Re: Mismatches between OSI and SPDX

J Lovejoy

Awesome, Gary! Thanks for the update. Looks like some of the items listed in the issue you link to are on Max's list, so that's good.


On 12/9/22 12:12 PM, Gary O'Neall wrote:

One more input on this discussion - I've been collaborating with OSI on a more automated way of keeping the SPDX and OSI license lists in sync.

This issue tracks the remaining items that need correction to the OSI data:

Note that some of these also impact what is on the OSI website.

Once all of the issues have been addressed and assuming no new issue have been introduced, I plan to enhance the tools that generate our license list data to keep the OSI related data in sync when we publish a new version of the license list.


-----Original Message-----
From: Spdx-legal@... <Spdx-legal@...> On Behalf Of
Richard Fontana
Sent: Friday, December 9, 2022 7:27 AM
To: Max Mehl <max.mehl@...>
Cc: spdx-legal@...
Subject: Re: Mismatches between OSI and SPDX

On Fri, Dec 9, 2022 at 4:22 AM Max Mehl <max.mehl@...>

In my organisation, we define all licenses approved by OSI as valid Open
Source licenses. However, we also increasingly rely on SPDX and therefore
also its license list.
Recently, we found several mismatches between OSI’s list of approved
licenses [1] and the licenses marked as OSI-approved in SPDX’s list [2].
Certainly, some of these issues are on OSI’s side (e.g., misleading links or
wrong SPDX identifiers). But most mismatches are from licenses on SPDX’s list
that cannot be found on the OSI website.
I documented my findings for all issues in this gist:

Now, I am sure I’m not the first who notices this. Is this a known problem?

Is the OSI website incomplete and/or SPDX list incorrect? What can we do to
better align both sources?

Not speaking for SPDX or OSI: To some degree this is a known problem, and
possibly viewable as not a problem in some cases. Some issues I see
embodied in your list:

1. In some cases licenses published on the OSI website are incorrect in the
sense that they do not match widely used versions of the license text that the
OSI probably intended to be the approved license text. I think these cases have
all been noticed through activity related to creation or adoption of SPDX
identifiers -- for example, Fedora recently adopted use of SPDX identifiers for
package license metadata and early on it was noticed that the license SPDX
calls Python-2.0, which I assume is a faithful copy of the corresponding license
text from the OSI website, does not actually match the license (or "license
stack") text used in known releases of CPython, so SPDX added Python-2.0.1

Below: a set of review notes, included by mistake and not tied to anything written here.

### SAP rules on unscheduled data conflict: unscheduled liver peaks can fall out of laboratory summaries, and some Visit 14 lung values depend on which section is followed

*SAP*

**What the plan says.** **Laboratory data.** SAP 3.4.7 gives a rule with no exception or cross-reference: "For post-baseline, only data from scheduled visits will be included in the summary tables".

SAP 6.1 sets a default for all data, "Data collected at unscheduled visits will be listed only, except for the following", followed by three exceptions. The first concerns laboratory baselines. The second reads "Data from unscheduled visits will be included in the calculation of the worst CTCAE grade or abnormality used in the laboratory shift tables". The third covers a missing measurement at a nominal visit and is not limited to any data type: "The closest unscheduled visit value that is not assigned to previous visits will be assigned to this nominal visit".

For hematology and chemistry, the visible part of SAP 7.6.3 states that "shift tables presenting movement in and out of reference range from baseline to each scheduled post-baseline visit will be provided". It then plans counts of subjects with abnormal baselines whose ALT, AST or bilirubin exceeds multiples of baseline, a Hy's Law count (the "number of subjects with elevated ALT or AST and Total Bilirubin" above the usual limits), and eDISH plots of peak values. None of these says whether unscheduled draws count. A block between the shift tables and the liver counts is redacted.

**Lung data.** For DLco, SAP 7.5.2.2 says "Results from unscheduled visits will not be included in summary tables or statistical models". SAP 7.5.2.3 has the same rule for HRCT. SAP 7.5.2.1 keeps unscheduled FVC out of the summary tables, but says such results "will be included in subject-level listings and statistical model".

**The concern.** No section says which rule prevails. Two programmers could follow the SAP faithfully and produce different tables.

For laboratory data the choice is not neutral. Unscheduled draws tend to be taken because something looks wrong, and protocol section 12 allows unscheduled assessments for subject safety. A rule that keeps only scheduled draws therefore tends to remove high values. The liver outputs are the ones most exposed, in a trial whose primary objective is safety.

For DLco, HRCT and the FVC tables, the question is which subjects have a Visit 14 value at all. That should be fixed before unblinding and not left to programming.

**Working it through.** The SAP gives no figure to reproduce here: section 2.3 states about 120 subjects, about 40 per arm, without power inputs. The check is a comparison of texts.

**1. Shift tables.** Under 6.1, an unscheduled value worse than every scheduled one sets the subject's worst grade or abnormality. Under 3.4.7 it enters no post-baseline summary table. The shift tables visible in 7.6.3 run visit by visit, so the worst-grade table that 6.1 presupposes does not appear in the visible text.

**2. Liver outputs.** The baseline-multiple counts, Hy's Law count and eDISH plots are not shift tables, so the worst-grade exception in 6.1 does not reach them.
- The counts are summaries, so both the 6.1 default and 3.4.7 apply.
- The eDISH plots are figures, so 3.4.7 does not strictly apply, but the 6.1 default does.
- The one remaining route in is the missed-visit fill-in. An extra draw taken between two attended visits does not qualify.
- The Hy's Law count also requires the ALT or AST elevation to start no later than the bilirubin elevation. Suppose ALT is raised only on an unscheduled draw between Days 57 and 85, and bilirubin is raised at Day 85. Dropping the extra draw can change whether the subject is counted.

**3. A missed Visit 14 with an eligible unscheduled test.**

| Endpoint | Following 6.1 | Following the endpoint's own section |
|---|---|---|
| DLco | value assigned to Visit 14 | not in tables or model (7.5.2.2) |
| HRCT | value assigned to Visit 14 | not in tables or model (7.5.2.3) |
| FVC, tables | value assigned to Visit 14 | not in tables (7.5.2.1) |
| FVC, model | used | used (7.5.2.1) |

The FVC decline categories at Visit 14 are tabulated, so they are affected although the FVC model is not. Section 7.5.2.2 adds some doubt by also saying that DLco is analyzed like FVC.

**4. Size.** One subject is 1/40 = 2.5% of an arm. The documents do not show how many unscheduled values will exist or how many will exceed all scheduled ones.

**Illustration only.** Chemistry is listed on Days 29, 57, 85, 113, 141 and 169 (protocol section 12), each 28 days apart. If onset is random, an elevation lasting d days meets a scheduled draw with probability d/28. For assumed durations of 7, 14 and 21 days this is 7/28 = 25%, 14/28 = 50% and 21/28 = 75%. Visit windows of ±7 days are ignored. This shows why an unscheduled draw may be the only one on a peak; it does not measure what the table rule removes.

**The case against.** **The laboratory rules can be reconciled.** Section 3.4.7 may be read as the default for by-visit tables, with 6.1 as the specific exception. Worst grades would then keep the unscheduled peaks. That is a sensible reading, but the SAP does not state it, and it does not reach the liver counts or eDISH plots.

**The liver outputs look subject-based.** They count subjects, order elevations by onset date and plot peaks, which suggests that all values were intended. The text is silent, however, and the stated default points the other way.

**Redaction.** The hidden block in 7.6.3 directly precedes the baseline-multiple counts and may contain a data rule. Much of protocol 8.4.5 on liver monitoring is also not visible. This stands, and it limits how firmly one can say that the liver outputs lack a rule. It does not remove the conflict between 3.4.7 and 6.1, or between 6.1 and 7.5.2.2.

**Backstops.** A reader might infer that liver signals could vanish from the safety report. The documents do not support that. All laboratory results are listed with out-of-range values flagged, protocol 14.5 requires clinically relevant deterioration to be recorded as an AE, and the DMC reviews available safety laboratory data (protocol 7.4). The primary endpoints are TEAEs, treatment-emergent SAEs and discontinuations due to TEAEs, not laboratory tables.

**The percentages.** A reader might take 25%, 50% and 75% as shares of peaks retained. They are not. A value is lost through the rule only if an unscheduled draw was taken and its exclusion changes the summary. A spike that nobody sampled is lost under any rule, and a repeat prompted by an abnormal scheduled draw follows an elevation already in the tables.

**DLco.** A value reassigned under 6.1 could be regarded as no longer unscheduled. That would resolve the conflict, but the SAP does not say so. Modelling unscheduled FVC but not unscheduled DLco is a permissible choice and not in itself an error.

to capture the latter text. There is a similar situation involving the Artistic
License 1.0.

I think it is not reasonable to expect the OSI to have historically applied the
degree of rigor SPDX applies in associating an identifier with a matchable
license text (where "matching" is a concept that SPDX has itself defined). This
simply didn't exist in FOSS before SPDX; it was foreign to the culture. I'm not
excusing outright mistakes in published licenses though (see e.g. For submitted
licenses, I can tell you from my time on the board that OSI assumes the
license submitter has the correct text. In some cases the "incorrect" text gets
adopted by projects, at which point it is questionable whether it is really

2. You list some cases of 'WITH' expressions. The OSI has been reluctant to
approve license exceptions, except in a few special cases where the exception
(or exception coupled with a standard license) is itself thought of as a single
license (e.g. LGPL version 3; ec0s-2.0 is also like this). From my recollection of
my time on the OSI board, the main concern was the potential numerosity of
license submissions if the OSI encouraged submission of exceptions. There's
been a tendency to assume that typical types of GPL exceptions are legit (for a
GPL-world notion of legit) because they conform to the model of a grant of
additional permission -- I need to comment on this issue on another recent

3. The OSI website IIRC does not list (though still publishes?) certain licenses
or license versions considered by the license steward to be deprecated. Not
sure if that accounts for anything on your list.

4. Use of SPDX identifiers: Probably the main issue here today is that an SPDX
identifier gets adopted after the approval of the license by the OSI (for most
OSI-approved licenses in recent memory).

One basic issue here, which is not really acknowledged by anyone, is that the
kinds of things the OSI has been historically approving are not the same kinds
of things that SPDX assigns identifiers to. For example, the OSI has approved a
license text it calls the MIT license.
It has not approved the (infinite?) set of license texts that meet the SPDX
definition of licenses that match "MIT" (i.e., that match the ever-evolving XML
file that defines what "MIT" means). Indeed it cannot, because the OSI cannot
possibly know how SPDX might alter that XML file in the future. Or maybe it
has signalled approval of some range of licenses that are only trivially
different from the canonical MIT license, but that undefined set may not be
equivalent to the present/future set of license texts that match to SPDX "MIT".
Some confusion has resulted from a sort of collectively forced merger of
these different concepts of "license". This looseness around what a license is
is also evident (and maybe more obvious) when considering the "FSF-free"


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